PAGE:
So far, I have negotiated two successful acquisitions of startups by Google (Alphabet) as the lead negotiator and M&A advisor for the seller (Phatbits, Instantiations), and have been involved as an investor and/or board member with several others. Google has been a prolific acquirer, but their influence on M&A has extended beyond their four walls.

Senior M&A staff at Google have moved on to Linkedin, Groupon, Microsoft, and countless other companies where they’ve applied lessons learned at Google. Their approach reflects a set of goals that apply to many large companies, and it’s useful to look at the world from their perspective. Here are some of the criteria that I’ve seen:

Criteria #1

The target company needs to fill a critical technology gap in a more efficient, cost-effective, and timely way than building the technology, or, the target company must have the potential of scaling up to Google’s scale (hundreds of millions+ in revenue). These criteria knock out 90%+ of acquisition targets; very few companies have targeted a specific technology gap or gone “big and early” in a huge emerging market. There was a period of time when Google acquired lots of small companies and acted more like a VC than a strategic buyer. Then, 5 or 6 years ago, they shut down or open-sourced dozens of these acquisitions. Their filter is stronger now.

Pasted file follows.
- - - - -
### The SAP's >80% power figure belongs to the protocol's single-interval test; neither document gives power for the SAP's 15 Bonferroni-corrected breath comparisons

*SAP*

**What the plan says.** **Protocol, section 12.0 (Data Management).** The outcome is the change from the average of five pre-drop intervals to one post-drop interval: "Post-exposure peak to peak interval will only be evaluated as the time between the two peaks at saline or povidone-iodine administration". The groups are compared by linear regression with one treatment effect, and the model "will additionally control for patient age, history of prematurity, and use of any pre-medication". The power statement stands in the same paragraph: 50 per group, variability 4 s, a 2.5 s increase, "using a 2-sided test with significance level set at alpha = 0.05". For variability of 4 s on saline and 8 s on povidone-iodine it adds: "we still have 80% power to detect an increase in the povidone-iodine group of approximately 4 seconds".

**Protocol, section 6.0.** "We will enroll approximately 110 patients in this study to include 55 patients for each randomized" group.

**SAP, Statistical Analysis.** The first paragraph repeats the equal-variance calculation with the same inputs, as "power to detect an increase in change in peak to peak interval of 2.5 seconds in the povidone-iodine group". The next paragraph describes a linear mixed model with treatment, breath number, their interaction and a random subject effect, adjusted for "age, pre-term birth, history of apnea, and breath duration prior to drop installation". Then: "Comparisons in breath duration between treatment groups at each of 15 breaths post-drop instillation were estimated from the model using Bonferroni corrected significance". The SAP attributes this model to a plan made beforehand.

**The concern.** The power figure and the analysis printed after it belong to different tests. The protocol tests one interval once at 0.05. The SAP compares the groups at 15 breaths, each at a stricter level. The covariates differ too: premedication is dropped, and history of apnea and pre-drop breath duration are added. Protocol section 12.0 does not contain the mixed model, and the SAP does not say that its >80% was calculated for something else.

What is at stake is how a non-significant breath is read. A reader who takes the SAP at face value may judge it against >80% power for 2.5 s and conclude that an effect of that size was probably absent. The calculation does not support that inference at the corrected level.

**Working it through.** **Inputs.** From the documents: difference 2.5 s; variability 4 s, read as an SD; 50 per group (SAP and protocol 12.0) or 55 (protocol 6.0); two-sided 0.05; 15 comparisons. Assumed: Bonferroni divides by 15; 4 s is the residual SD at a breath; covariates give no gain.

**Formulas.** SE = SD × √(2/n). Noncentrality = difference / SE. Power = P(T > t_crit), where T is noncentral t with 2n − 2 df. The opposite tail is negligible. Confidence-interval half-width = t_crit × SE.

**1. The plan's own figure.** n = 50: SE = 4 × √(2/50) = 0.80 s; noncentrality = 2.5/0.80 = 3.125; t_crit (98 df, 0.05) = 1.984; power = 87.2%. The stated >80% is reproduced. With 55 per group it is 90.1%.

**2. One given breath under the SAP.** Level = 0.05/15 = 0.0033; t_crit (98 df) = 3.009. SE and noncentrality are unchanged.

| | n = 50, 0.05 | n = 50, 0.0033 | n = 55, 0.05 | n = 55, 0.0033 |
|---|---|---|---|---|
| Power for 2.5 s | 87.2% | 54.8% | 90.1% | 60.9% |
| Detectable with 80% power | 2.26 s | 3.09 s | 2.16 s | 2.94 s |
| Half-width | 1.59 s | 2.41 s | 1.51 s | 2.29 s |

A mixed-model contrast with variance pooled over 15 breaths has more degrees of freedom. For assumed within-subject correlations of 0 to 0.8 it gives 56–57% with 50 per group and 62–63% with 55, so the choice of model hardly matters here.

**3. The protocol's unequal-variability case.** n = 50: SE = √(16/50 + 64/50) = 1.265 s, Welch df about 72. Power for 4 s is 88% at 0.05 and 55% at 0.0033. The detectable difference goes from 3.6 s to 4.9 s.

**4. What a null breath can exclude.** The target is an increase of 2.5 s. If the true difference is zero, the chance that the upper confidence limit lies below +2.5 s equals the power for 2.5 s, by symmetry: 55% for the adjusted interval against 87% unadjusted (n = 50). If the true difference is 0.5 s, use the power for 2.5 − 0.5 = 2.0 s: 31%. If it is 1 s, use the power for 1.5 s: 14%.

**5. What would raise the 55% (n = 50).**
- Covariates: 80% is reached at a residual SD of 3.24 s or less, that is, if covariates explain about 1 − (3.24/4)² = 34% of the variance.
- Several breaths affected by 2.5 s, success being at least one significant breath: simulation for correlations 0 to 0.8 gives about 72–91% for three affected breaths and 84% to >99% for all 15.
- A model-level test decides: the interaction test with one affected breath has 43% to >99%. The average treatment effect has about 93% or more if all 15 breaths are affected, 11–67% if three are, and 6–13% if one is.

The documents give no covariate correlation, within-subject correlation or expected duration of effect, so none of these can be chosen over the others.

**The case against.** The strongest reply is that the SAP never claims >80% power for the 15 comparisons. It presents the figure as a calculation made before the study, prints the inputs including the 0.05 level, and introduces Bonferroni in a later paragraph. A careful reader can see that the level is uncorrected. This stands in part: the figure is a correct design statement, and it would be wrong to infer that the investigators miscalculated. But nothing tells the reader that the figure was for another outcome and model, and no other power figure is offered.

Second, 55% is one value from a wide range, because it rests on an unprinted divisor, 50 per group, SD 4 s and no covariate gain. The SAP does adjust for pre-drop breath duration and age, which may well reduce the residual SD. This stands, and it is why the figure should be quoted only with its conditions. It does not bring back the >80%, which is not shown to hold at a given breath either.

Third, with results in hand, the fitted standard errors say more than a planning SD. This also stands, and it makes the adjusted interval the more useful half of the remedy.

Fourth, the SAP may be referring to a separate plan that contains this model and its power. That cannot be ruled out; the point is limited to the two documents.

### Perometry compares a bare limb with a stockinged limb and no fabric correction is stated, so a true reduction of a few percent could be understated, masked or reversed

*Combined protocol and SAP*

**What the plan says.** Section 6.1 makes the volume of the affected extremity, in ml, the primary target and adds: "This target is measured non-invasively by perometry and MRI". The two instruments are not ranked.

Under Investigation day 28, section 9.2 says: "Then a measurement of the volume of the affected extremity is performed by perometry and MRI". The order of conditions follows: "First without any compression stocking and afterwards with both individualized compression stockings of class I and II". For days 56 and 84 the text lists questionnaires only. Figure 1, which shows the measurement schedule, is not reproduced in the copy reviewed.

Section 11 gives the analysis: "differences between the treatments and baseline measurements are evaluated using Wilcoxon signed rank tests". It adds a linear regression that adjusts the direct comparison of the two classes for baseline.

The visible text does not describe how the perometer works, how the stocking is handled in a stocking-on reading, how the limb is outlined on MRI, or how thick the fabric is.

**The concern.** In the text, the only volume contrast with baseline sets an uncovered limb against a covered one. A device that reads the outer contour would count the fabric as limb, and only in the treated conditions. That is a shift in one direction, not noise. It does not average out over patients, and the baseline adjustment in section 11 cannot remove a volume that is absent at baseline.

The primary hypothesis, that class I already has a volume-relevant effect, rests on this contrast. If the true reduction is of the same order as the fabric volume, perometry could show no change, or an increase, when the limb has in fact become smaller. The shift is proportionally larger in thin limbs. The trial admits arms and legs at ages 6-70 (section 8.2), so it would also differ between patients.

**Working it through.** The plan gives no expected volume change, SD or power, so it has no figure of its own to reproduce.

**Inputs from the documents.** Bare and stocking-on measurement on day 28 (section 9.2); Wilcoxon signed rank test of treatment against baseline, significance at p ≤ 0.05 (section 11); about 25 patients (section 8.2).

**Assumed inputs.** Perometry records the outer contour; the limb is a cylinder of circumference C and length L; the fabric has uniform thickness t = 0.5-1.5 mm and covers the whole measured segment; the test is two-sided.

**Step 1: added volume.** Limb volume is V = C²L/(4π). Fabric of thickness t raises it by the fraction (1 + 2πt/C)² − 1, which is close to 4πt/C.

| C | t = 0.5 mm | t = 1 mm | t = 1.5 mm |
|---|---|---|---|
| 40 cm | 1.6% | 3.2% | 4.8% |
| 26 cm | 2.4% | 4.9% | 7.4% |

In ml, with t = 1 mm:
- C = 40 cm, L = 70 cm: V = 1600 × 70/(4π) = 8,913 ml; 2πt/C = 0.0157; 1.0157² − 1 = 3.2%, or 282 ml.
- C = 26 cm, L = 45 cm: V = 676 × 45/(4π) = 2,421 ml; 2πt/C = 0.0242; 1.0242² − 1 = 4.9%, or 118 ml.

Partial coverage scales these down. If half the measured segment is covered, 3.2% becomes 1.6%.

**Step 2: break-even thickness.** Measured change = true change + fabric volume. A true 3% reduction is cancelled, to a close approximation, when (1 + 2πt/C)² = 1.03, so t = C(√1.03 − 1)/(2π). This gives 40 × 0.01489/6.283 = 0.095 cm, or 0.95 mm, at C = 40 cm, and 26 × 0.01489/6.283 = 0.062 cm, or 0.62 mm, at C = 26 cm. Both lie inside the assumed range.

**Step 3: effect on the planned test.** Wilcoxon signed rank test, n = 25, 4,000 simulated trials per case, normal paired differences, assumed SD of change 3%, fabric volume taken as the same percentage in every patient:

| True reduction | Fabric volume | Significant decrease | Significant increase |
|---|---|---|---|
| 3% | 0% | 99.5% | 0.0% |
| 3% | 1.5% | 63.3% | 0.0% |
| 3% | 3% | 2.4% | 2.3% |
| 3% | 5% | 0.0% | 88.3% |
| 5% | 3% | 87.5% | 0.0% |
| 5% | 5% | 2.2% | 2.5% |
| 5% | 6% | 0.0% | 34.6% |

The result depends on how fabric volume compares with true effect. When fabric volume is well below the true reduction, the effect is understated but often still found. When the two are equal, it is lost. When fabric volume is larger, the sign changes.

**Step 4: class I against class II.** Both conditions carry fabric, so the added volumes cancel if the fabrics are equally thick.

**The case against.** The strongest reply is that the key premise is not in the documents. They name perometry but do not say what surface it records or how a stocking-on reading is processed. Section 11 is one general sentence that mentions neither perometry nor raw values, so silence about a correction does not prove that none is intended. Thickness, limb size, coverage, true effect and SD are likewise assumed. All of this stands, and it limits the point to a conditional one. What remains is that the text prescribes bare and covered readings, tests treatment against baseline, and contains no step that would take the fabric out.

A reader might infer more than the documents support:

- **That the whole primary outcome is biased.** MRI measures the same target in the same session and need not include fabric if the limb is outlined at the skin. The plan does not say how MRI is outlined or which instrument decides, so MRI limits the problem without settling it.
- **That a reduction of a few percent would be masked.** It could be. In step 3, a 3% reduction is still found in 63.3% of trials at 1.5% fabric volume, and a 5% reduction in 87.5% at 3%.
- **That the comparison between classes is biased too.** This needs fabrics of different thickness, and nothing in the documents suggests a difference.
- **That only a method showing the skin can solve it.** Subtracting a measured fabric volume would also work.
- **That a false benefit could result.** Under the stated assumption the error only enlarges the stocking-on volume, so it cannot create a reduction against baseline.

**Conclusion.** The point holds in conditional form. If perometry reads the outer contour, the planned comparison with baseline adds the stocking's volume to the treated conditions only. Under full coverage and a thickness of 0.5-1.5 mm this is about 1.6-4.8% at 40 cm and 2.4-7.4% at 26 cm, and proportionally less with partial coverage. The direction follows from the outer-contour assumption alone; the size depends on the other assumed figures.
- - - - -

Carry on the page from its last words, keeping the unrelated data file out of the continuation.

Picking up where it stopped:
Criteria #2

The target company developer team must be qualified to work at Google. The criteria is that, ignoring the acquisition, they would be hired by Google in a standard interview process.

Criteria #3

The shareholders must be willing to accept a clean sale that minimizes IP risk to Google.

Criteria #4

In most cases, the employees have to accept some deferral of upside based on retention.


To be acquired by Google, or at Google scale, you need to keep these criteria in mind. How do you stack up?